Tom Hogan: Cities must respond to the dirt bike crisis

In recent years, major cities have been plagued by roving packs of young men on dirt bikes and ATVs who ignore traffic laws and terrorize the streets. Residents are asking how to solve this problem, but they are asking the wrong question. Rather, they must ask whether controlling the urban disorder of lawless motorcycles, trash-strewn lots and shoplifting might also be the key to stopping skyrocketing homicide and shooting rates in American cities.

Anyone who lives in a big city these days has seen dozens of dirt bike and ATV riders take to the streets at night. For those who don’t live in urban centers, YouTube is full of headline videos of young men performing tricks and ignoring the rules of the road in Pittsburgh, Philadelphia, New York, Los Angeles, Chicago and other cities. Even small towns like Allentown, Pennsylvania, and Flint, Michigan are seeing the same phenomenon.

These mobile gangs are a problem for pedestrians and other motorists. In one city, a young woman was walking towards her car when a cyclist trying to perform a trick lost control of his bike and hit the woman in the head. The driver took off; the young woman died. In another town, a 14-year-old illegally drives a dirt bike ran a stop sign and killed a pedestrianb, a Navy reservist.

It’s not just ordinary citizens who are at risk from these out-of-control mobs. The participants themselves are regularly injured or killed. A dirt bike driver drove through a stop sign and died when he collided with a car. In a recent incident in Baltimore, a off-road motorcycle driver was hit by a fire truck answer a call. The driver of the dirt bike was dragged under the truck and died at the scene.

In addition to the dangers they present, these disorderly biker crews terrorize the townspeople. Pedestrians cannot walk on sidewalks because cyclists use sidewalks as often as roads. Motorists are in danger every time they cross an intersection. Forget trying to get the kids to bed at night with the sound of hundreds of dirt bikes screeching through the neighborhood.

These dirt bikes and ATVs are illegal on city streets. Even road-legal motorcycles are often unregistered and run without inspection. So it should be relatively easy for the police to arrest drivers, confiscate bikes and restore security to the streets, right?

Not so fast. In places like philadelphia cream and St. Paul, progressive city councils and radical prosecutors won’t allow police to enforce what they call “minor” traffic violations. These politicians claim that normal traffic enforcement unfairly affects minority populations, turning a blind eye to violations of the law.

If woke politicians let the police do their job, law enforcement could easily fix the problem. Ten patrol vehicles were able to cordon off an area where illegal drivers were gathered. When the packs arrive on the highway, it is quite easy to block a section. Even movable fences in a narrow urban area would allow the police to lock up these offenders. (Traditional tools like cleat strips, useful for disabling cars, are probably too dangerous to use on motorcycles.) Once the crowd of dirt bikes and ATVs had come to a standstill, it would be simple to grab the offending vehicles and to cite the offending drivers. . A few pick-ups and the sight of groups of 16-25 year old men losing their expensive and disruptive toys would send a powerful message and end the chaos.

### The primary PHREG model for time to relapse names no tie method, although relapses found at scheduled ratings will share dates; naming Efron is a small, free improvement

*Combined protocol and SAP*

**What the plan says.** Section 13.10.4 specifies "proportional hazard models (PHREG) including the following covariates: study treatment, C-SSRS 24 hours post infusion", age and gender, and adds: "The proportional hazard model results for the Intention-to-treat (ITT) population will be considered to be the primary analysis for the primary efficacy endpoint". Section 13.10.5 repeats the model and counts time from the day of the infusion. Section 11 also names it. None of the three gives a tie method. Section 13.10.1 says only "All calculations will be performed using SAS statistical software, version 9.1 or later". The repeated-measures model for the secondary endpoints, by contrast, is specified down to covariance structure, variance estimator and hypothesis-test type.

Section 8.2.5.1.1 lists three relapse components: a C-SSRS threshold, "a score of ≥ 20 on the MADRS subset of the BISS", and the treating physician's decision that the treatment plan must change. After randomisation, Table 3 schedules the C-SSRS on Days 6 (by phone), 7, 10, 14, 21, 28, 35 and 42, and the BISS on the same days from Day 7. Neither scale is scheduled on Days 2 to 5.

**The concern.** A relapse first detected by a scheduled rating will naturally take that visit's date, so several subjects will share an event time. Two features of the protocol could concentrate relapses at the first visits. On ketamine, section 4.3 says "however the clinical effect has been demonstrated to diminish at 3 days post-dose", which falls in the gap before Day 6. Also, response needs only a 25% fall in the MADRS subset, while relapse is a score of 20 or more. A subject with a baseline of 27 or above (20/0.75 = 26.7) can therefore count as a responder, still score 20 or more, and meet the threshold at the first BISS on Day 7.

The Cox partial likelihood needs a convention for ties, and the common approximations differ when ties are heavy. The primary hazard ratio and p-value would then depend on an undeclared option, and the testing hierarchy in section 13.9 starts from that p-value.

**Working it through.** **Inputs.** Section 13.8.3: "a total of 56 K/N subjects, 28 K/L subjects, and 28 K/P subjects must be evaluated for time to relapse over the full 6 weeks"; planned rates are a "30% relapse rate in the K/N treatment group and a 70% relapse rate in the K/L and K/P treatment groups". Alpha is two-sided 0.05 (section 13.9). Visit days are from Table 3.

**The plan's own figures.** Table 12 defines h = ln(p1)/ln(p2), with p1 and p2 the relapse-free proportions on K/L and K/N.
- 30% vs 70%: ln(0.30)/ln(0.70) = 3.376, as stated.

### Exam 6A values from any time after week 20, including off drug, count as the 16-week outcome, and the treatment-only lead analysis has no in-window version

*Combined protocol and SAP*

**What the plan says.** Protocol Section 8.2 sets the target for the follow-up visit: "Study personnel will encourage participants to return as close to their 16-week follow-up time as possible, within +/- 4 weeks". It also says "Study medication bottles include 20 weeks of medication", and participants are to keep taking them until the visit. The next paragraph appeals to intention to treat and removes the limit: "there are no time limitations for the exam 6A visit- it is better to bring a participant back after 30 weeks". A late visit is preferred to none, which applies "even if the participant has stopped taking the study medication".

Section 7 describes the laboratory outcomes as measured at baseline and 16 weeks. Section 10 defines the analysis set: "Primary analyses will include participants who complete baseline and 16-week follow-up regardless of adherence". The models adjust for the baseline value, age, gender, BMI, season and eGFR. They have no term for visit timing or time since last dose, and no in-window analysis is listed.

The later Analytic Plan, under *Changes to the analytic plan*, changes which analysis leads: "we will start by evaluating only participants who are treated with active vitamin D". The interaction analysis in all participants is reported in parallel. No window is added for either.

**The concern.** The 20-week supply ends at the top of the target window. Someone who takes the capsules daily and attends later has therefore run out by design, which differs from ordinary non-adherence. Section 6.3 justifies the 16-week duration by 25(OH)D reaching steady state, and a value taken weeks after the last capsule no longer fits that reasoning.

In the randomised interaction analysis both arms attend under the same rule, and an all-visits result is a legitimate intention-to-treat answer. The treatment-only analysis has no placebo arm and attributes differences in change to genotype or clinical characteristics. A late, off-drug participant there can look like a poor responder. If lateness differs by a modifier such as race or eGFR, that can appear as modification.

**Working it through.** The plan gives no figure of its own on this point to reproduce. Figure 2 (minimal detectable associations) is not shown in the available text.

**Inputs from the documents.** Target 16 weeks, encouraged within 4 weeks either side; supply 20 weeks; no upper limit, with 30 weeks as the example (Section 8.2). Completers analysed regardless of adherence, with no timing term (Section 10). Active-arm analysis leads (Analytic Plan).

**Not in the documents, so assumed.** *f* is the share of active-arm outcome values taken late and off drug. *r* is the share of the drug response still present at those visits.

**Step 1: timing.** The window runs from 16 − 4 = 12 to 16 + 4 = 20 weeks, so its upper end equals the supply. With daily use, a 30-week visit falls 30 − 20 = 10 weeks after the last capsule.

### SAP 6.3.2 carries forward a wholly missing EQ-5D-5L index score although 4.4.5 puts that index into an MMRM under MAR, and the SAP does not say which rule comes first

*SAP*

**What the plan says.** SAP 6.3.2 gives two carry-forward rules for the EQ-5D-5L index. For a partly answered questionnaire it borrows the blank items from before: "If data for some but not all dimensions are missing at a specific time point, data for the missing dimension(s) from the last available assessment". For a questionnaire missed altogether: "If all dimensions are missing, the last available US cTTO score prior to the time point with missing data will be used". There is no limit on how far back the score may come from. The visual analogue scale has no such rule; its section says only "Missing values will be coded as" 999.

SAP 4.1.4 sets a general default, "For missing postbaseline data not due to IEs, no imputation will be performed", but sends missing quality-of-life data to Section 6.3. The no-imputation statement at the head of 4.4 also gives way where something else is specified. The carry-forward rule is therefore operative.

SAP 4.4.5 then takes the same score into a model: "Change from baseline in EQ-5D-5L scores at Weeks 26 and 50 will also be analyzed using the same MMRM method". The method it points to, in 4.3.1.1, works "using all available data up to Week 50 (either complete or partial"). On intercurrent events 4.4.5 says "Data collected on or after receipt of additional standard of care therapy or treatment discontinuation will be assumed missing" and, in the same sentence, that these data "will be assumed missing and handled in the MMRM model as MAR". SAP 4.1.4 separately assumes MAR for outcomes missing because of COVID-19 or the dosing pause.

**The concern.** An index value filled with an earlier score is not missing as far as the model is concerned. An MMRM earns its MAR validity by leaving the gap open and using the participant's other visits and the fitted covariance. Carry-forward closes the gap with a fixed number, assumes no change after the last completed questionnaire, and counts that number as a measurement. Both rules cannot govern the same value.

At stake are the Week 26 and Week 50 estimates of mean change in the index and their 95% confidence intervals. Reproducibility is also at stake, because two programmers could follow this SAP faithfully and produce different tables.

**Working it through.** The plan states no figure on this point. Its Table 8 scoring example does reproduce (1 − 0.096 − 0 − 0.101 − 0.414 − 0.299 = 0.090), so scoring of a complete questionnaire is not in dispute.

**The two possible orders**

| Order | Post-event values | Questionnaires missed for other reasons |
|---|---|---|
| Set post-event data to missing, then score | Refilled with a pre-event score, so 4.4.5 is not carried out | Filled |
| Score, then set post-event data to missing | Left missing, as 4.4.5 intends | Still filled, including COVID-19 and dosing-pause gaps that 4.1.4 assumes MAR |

What prevents this relatively easy solution? The truth is that biker packs are not the real problem but merely a symptom. The underlying disease is that the criminal justice system has been disabled by progressive prosecutors and their political co-conspirators. If there are no consequences for illegal conduct – whether it’s riding a dirt bike down the street or killing a member of a rival gang – then criminals will continue to engage in such conduct. The increase in the incidence of illegal dirt bike crews in recent years has paralleled the increase in homicides in US cities.

Forty years ago, criminologists James Wilson and George Kelling reminded the world that broken windows or graffiti left unattended in a neighborhood can lead to an escalation of criminal unrest. More recently, Penn criminologist John MacDonald has conducted quantitative studies to show that cleaning up vacant lots and dilapidated buildings can reduce urban crime. Packs of young men cruising around on dirt bikes are just the latest versions of shattered windows and crumbling terrain.

If the United States wants to start reducing violent crime, it can start with the easy things: fixing the broken window, cleaning up the graffiti, stopping begging and open drug use, cleaning up vacant lots, cracking down on burglary. display and confiscate illegal motorcycles. Then get down to the serious business of stopping the homicides. But understand: in the end, these are not separate issues.